Tagspd

Whose tweets are these anyway? (What happens when election campaign tweets get deleted?)

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Today, there was a bit of a flurry of tweets after the official Twitter account by SPD candidate for chancelor, Peer Steinbrück, sent this tweet:

deleted tweet

… and then deleted it. (Screenshot from Politwoops)

Because it can be hard to read, the tweet says: “Wann hat sich ein Kanzlerkandidat irgendeiner Partei schon mal für Netzpolitik interessiert! Wann? cc @pottblog” (translation: When did any party’s candidate for chancellor have any interest in net politics before? When?)

In general, deleting tweets isn’t considered good style. Fair enough.

Before I continue, full disclosure: I once was an advisor to the federal youth campaign for SPD, back in 2009, and as a student job I worked on the SPD 2005 campaign as well. I don’t have any business relationship with the party now.

So, now that that’s out of the way, I think there are several aspects to look at this.

One, overall etiquette. Should tweets ever be deleted (if so, when is it acceptable), and if they are, should it be marked? I tend to go a pretty pragmatic way: If something’s posted accidentally, delete the tweet or say it in the next tweet. This, and that’s important to stress, doesn’t serve to hide the information, but to help prevent the spreading of information that wasn’t intended to be published. In other words, both the deletion and the clarifying statement serve (IMHO) as a statement of intention: “please don’t spread this, it was an honest mistake and not intended to be published”. If something’s tweeted on purpose but simply wrong, never delete but own up. Also, be aware that no tweets stays deleted, ever, because what’s out there is out there.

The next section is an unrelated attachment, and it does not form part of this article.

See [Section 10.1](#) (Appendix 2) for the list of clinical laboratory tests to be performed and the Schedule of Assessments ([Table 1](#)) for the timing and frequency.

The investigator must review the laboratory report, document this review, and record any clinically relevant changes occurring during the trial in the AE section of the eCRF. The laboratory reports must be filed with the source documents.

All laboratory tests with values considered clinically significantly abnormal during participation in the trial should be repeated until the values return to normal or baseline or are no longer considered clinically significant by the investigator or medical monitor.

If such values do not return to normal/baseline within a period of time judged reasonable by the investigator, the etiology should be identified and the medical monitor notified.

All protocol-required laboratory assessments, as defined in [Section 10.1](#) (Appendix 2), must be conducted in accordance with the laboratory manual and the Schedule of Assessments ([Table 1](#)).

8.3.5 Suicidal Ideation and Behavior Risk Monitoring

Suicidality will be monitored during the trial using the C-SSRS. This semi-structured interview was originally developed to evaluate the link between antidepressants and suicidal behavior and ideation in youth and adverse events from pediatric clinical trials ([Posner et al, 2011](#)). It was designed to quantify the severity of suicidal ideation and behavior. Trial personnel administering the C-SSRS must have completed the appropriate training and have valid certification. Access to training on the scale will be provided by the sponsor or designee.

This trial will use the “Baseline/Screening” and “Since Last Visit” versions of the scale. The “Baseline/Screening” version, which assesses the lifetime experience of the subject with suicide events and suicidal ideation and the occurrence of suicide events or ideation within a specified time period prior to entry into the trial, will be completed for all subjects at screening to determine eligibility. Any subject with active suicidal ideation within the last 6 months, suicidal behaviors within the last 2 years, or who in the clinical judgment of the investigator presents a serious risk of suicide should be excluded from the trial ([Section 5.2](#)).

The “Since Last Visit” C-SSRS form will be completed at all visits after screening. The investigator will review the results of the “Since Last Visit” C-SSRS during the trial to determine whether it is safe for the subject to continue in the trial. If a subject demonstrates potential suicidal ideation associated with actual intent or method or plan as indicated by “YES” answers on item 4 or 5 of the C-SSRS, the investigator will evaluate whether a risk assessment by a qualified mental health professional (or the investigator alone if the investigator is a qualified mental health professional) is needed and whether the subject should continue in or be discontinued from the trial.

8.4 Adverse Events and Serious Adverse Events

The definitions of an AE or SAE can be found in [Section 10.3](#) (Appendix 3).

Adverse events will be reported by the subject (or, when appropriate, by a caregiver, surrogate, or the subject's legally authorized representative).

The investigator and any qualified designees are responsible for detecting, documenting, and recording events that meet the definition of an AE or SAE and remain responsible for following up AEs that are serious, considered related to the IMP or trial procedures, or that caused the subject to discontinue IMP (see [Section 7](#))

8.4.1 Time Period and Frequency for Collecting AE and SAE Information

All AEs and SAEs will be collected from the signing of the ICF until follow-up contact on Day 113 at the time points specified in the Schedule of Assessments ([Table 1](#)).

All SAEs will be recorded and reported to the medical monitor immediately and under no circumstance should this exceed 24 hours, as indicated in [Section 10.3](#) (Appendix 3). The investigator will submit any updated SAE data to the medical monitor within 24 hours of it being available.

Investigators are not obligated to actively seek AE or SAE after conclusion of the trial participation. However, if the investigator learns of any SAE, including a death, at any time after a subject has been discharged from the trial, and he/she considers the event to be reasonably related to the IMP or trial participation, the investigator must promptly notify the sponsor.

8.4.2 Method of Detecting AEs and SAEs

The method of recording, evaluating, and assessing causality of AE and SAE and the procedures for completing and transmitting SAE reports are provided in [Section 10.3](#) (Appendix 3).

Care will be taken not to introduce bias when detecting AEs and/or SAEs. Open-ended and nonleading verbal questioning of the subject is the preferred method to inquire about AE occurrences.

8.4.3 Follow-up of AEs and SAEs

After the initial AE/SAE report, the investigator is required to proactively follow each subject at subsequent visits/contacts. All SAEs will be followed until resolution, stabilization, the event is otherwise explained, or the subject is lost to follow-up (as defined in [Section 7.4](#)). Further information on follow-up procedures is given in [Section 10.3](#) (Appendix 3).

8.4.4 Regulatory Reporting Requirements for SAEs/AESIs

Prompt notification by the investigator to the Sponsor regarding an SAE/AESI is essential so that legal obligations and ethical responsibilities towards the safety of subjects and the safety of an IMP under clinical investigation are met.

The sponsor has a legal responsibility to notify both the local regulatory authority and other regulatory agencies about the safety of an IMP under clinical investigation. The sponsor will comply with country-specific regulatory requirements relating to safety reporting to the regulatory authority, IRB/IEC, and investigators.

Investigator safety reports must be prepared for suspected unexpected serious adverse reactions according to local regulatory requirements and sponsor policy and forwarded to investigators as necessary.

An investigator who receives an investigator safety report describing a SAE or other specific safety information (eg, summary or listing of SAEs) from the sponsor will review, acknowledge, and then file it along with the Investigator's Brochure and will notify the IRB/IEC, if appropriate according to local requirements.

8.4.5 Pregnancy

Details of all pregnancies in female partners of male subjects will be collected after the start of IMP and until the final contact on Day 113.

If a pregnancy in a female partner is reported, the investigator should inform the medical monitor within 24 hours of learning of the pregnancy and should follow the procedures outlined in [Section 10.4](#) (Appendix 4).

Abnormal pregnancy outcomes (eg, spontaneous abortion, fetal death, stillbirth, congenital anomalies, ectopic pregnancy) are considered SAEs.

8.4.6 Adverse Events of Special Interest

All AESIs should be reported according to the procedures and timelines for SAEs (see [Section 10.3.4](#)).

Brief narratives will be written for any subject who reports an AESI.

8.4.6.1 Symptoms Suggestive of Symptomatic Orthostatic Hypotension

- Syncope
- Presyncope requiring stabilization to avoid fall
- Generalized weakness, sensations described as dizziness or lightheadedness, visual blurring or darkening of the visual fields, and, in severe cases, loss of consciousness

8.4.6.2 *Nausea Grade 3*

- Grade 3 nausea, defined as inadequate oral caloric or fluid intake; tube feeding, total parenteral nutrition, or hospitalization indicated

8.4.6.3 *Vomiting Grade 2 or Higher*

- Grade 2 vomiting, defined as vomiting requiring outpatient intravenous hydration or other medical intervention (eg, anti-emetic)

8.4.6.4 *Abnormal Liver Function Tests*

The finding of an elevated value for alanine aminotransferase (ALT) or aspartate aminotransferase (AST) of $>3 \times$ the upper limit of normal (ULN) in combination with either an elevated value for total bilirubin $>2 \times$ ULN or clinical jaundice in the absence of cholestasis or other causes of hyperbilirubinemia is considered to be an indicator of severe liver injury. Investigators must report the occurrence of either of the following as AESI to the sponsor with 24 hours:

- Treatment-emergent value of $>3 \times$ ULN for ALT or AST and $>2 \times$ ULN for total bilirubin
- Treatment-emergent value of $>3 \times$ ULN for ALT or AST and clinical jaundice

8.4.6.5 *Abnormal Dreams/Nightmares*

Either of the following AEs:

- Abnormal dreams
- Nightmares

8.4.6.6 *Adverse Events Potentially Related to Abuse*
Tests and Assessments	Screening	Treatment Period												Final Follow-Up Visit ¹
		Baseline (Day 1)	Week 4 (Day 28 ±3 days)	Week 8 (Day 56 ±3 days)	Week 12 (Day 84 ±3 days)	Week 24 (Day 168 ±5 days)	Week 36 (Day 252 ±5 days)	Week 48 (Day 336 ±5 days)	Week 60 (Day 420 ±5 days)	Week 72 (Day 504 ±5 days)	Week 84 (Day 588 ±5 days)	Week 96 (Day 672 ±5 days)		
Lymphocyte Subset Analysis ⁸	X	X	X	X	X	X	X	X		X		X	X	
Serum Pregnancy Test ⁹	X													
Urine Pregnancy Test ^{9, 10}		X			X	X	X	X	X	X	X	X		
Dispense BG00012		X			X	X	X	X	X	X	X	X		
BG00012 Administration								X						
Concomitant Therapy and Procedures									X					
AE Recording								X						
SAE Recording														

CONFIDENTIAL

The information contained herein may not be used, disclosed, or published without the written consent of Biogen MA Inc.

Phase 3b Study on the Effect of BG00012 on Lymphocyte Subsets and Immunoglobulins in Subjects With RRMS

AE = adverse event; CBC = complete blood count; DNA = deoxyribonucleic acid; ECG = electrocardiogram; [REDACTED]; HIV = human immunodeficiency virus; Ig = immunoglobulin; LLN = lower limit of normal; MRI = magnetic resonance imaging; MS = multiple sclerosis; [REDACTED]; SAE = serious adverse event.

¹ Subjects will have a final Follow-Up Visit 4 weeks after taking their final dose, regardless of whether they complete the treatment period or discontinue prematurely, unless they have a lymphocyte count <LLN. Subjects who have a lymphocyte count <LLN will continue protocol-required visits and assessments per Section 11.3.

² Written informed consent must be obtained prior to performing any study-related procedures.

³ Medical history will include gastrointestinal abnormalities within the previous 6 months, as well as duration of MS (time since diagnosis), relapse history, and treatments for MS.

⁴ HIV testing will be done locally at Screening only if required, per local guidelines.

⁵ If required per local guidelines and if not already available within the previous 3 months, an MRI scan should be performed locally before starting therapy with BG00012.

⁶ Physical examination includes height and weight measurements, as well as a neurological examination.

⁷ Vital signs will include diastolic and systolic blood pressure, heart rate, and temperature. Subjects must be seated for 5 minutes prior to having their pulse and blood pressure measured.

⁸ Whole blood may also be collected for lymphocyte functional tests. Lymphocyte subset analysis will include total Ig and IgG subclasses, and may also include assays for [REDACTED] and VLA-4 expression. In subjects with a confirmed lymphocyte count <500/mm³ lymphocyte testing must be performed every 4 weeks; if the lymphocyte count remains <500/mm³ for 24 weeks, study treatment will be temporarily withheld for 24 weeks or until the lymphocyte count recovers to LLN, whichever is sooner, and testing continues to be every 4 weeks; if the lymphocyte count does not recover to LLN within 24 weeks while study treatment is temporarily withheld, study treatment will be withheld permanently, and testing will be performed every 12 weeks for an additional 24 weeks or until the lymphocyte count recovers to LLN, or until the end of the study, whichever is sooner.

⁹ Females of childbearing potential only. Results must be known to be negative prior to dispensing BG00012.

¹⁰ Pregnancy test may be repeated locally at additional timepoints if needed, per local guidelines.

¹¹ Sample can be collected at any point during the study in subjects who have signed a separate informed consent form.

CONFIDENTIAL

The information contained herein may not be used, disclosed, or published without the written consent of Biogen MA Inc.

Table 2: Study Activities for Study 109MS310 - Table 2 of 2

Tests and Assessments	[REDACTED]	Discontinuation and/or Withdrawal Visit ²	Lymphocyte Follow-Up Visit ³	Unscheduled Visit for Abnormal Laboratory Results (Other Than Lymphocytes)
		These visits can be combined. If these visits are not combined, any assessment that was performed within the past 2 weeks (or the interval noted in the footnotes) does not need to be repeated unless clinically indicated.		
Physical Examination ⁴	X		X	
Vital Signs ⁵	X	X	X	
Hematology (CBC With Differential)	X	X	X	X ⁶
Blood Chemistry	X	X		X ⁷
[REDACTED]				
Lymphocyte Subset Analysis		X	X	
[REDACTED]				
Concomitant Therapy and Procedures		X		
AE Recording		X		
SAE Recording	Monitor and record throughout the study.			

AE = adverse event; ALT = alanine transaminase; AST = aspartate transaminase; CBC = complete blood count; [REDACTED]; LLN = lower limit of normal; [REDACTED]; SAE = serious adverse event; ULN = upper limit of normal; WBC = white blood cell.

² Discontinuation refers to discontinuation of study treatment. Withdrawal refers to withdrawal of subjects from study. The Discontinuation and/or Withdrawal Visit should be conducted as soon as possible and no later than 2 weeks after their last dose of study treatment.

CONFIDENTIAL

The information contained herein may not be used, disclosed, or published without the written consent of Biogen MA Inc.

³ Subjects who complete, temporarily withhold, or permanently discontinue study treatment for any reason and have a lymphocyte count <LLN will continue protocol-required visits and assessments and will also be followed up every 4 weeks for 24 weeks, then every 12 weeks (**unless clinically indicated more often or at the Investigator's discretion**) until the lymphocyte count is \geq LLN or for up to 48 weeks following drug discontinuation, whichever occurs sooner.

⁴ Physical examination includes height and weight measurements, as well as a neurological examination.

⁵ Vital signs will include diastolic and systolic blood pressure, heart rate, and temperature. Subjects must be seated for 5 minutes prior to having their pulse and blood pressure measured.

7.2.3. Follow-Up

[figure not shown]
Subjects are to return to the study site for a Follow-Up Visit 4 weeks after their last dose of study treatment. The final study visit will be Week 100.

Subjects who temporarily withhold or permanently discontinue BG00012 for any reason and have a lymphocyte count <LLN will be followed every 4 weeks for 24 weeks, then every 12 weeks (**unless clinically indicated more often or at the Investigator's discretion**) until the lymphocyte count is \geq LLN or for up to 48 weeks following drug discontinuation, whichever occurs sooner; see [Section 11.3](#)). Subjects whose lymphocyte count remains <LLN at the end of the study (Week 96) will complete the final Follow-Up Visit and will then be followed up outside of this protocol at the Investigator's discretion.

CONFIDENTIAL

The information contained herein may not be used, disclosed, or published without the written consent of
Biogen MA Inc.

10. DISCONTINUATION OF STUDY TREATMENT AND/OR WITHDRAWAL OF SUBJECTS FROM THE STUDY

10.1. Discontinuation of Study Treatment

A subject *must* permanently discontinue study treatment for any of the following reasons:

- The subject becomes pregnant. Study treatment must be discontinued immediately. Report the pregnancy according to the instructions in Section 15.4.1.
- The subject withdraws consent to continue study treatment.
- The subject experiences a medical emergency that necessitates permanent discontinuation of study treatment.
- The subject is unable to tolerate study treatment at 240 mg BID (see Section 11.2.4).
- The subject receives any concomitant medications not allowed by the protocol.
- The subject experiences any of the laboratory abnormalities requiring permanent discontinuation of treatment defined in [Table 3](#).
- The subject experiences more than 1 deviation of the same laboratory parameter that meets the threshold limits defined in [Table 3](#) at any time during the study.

Two, if something is tweeted, like in this case obviously, accidentally on one account but was meant for another. (According to Twitwoops, the fantastic services that archives tweets deleted from politicians’ accounts, the tweet in question was deleted within half a minute.) If, in other words, something that was meant to be a tweet from the personal account of a member of the election campaign team that has access to the candidate’s twitter account as is normal and as it should have, then what’s the best next step? Does a tweet, even if by technical/human error sent from a candidate’s account, count as “their tweet”? Frankly I don’t think so.

Here’s the original tweet, from the owner, and surely it’s harmless enough in this context:

Tobias Nehren (Fison) on Twitter

So, I don’t know what the best practice is. But I do know that a bit of common sense helps put this things in context. In my experience as someone who pretty much posts stuff online all day and who’s also been heavily involved in election campaigns where things tend to move very fast, more often than not there’s no intention to hide things but simple, honest mistakes. We’re all human.

Net Censorship in Germany: Confirmed